“End of an era at the FBI,” The History Channel website, 2009, http://www.history.com/this-day-in-history.do?action=Article&id=4969 [accessed May 2, 2009]

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03
Nov
08

On This Day, 11-3-2008: Communists and Klansmen

November 3, 1979

Communists and Klansmen clash in Greensboro

Five members of the Communist Workers Party, participating in a “Death to the Klan” rally in Greensboro, North Carolina, are shot to death by a group of Klansmen and neo-Nazis. Seven others were wounded.

Members of the Communist Workers Party had organized the anti-Ku Klux Klan rally and march and were joined by a group of local African American mill workers. A caravan of cars carrying Klansmen and neo-Nazis arrived to disrupt the march, and videotape shows demonstrators initiating the violence by kicking and striking the Klan and Nazi vehicles. The Klansmen and Nazis then opened fire, shooting six demonstrators. The communists, who were carrying concealed weapons, then returned fire. When the gun battle ended, five demonstrators were dead or dying, and seven were wounded.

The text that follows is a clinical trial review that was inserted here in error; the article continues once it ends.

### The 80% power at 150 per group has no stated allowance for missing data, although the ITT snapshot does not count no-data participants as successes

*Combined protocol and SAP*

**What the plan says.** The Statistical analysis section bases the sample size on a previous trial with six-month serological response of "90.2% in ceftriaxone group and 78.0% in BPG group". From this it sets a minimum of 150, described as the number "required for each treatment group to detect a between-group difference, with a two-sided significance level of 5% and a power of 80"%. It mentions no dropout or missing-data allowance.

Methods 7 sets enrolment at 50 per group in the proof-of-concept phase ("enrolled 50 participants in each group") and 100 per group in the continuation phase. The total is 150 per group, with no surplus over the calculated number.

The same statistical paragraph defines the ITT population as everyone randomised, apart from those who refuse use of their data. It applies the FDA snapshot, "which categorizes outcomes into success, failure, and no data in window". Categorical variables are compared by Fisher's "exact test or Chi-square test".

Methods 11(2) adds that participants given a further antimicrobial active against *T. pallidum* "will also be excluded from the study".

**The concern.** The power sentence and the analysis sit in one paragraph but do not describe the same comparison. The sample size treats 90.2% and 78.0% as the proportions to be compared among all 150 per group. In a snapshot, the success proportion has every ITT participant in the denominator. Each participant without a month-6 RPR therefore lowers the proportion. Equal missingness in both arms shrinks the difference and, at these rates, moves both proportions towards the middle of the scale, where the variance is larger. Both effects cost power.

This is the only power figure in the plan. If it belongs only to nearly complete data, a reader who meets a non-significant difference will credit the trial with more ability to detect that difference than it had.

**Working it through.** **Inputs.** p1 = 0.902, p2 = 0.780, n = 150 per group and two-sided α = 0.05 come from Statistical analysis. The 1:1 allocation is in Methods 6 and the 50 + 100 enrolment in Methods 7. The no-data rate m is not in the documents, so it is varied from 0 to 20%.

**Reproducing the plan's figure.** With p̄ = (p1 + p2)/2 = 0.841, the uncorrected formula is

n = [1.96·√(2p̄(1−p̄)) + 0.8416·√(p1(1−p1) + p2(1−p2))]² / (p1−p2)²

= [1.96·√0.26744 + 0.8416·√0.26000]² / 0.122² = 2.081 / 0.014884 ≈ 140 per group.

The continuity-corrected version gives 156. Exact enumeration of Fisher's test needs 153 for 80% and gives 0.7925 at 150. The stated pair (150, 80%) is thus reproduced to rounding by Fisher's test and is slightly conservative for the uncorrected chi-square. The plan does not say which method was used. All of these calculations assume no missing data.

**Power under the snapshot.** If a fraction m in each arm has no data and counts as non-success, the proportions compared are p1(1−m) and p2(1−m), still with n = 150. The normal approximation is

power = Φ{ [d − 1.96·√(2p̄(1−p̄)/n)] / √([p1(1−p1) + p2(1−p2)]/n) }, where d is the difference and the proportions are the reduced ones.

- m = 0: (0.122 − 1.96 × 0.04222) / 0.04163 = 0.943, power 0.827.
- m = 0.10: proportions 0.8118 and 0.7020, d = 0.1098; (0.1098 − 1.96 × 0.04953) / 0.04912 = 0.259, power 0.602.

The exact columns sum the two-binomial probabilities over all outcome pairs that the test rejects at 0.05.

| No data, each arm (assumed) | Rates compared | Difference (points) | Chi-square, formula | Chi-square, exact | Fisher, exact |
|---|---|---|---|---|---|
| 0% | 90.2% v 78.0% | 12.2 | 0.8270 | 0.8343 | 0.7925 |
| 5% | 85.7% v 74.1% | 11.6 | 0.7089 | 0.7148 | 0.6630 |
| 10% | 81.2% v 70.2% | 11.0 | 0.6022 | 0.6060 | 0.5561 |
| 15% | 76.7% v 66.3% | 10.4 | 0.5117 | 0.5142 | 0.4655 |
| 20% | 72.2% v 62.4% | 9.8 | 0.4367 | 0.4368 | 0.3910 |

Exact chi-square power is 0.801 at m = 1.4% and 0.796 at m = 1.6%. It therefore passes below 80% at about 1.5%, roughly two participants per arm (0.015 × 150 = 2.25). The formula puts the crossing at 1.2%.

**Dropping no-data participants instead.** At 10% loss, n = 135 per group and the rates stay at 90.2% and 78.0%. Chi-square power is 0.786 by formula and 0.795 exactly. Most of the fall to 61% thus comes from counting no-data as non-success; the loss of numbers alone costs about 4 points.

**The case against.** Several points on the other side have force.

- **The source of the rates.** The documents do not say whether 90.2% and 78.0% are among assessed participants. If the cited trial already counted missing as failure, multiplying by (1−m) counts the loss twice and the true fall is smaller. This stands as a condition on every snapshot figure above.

In 1980, six Klan and Nazi members were put on trial on murder and rioting charges. During the trial, evidence came to light indicating that the Greensboro police, and perhaps the federal government, were aware of the probability of violence at the rally but did little to prevent it. Edward Dawson, a paid informant for the Greensboro Police Department and former FBI informer in the Klan, had helped plan the massacre and had notified the Greensboro police of the details, while Bernard Butkovich, a Bureau of Alcohol, Tobacco, and Firearms (ATF) agent undercover in the local branch of the American Nazi Party, had supplied some of the firearms used. When the scheduled time arrived for the Klansman and neo-Nazis to disrupt the march, the tactical squad from the Greensboro Police Department assigned to monitor the march was suspiciously absent.